I agree with Manwithnoname, I live (actually close to him) in Monterey Park and go to the Chinese a lot. It will sell a lot of shows during the week, especially when a huge movie opens.

Manwithnoname
Manwithnoname on November 15, 2004 at 6:10 pm

I will definitely drive from Alhambra to Hollywood for the Chinese or the Dome. How many people in the world get to attend the most famous theater on the face of the Earth? There are advantages to living in So Cal.

Bway
Bway on November 15, 2004 at 5:56 pm

[i]I do believe people from outside the area see movies at Grauman’s Chinese.
[/i]

Hey, I live in New York, and I always try to see a movie there when in California! Actually, I was pretty impressed in how Hollywood Blvd has improved over the last decade. I have been there for the first time around 1991, most recently in 2003, and many times in between, and each time I go it looks better and better.

ejaycat
ejaycat on November 15, 2004 at 5:25 pm

Regarding CConnolly’s comment, I do believe people from outside the area see movies at Grauman’s Chinese.

I know I do. As a teenager in the 1980s, I would drive to the Chinese Theatre with friends from my hometown of Cerritos, CA… a total tract house and shopping center kind of place; I just liked the gritty urban environment of Hollywood Boulevard back then and the history associated with the Chinese Theatre, it was so different from the “looks like everything was built yesterday”-environment that I grew up in. Some movies I saw back then: “The Lost Boys,” “The Witches of Eastwick.” In 1992 I saw the 50th Anniversary restored/re-released version of “Casablanca” at the Chinese Theatre. It was even presented in its original aspect ratio of 1.33:1. That really was a big treat.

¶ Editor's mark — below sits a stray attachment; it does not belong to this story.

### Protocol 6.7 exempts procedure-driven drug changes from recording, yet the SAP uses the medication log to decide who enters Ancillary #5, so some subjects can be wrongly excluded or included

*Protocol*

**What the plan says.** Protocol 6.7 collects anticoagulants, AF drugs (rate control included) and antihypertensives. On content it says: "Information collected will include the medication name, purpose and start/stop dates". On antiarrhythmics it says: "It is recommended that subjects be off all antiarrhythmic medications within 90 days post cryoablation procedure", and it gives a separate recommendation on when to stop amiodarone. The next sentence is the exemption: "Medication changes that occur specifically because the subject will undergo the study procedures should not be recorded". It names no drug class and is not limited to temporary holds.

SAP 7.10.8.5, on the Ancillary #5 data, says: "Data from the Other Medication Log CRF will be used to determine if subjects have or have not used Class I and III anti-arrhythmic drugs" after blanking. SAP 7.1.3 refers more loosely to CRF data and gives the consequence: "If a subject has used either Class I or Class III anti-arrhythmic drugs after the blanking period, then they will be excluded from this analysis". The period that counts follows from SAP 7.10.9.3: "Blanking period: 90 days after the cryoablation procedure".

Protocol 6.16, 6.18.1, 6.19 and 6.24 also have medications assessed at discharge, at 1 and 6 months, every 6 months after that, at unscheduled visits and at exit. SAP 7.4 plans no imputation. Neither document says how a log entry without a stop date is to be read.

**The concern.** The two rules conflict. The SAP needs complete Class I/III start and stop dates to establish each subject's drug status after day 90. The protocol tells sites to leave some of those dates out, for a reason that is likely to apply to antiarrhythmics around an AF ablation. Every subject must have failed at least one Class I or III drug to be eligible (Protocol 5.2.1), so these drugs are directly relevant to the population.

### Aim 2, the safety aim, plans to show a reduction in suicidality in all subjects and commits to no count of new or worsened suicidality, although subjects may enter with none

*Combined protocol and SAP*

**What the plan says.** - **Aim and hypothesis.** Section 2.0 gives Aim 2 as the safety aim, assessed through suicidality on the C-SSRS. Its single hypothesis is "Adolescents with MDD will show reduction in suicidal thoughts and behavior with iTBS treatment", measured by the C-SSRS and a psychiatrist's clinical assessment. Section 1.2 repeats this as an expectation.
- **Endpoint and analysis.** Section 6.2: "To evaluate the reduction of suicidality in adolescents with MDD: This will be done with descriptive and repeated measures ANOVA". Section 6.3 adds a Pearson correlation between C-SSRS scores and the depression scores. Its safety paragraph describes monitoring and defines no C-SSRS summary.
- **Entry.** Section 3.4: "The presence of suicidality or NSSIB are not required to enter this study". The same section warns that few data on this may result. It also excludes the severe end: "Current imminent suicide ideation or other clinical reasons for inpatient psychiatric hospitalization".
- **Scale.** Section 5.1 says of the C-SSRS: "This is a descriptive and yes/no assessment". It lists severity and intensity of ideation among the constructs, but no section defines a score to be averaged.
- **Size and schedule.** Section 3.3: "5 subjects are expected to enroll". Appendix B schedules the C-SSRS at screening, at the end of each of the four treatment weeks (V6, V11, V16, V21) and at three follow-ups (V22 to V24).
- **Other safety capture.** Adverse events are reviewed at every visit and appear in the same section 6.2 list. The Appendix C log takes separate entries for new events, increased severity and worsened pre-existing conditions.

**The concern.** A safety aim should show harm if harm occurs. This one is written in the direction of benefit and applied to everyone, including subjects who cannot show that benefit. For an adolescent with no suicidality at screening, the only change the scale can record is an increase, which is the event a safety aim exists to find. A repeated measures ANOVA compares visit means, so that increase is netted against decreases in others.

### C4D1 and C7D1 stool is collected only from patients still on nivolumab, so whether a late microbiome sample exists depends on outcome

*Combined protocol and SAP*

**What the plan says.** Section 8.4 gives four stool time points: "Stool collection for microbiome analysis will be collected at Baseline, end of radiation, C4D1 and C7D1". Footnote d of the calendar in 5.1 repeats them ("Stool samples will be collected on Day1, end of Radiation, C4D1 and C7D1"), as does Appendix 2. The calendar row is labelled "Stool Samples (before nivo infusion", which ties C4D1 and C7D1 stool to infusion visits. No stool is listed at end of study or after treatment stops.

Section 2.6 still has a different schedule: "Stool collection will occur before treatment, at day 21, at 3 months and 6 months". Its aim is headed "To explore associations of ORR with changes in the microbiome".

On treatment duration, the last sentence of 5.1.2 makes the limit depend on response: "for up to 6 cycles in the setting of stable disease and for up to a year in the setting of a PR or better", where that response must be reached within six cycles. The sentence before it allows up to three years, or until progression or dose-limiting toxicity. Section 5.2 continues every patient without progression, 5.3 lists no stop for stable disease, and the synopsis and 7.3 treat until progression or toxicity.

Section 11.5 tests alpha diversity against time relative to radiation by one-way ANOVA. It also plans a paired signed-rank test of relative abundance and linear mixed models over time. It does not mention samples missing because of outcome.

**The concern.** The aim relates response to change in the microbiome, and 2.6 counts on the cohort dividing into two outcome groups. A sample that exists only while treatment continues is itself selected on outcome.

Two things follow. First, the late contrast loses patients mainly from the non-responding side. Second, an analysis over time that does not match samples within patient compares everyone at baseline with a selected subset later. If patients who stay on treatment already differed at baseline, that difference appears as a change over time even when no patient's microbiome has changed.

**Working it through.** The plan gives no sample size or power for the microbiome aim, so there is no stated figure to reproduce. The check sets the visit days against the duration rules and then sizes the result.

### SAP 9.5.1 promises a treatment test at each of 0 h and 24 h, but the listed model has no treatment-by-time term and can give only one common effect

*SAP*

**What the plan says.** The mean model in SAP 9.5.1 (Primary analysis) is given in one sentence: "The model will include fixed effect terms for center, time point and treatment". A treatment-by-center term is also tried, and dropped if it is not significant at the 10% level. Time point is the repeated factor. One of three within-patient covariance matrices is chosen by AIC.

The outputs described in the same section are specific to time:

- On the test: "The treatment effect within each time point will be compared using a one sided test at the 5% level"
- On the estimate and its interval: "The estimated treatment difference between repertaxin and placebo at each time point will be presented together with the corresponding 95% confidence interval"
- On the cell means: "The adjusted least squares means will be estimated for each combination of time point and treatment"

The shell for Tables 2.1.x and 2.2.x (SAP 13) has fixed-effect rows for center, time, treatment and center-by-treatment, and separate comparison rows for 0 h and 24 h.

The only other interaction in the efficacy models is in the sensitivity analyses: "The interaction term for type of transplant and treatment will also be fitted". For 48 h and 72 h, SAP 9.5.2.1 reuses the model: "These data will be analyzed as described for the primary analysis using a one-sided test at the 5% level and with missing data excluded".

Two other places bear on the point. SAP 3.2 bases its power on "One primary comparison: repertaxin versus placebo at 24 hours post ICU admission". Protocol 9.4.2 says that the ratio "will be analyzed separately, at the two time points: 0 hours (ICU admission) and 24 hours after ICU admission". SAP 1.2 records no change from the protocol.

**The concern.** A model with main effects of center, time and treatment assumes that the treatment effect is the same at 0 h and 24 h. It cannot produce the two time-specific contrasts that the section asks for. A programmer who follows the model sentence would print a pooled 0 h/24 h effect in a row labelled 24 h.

I now live in South Pasadena. I still catch movies at the Chinese occasionally. Hollywood Blvd. is slightly more cleaned-up than it was in the 1980s, and now I don’t have to worry about driving there and parking because the Metro Rail now goes to my area; I can take the Gold Line train from South Pasadena to Union Station, transfer to the Red Line subway, go all the way to the Hollywood and Highland station, go up the escalator, and voila! I’m right there!

chconnol
chconnol on November 15, 2004 at 4:09 pm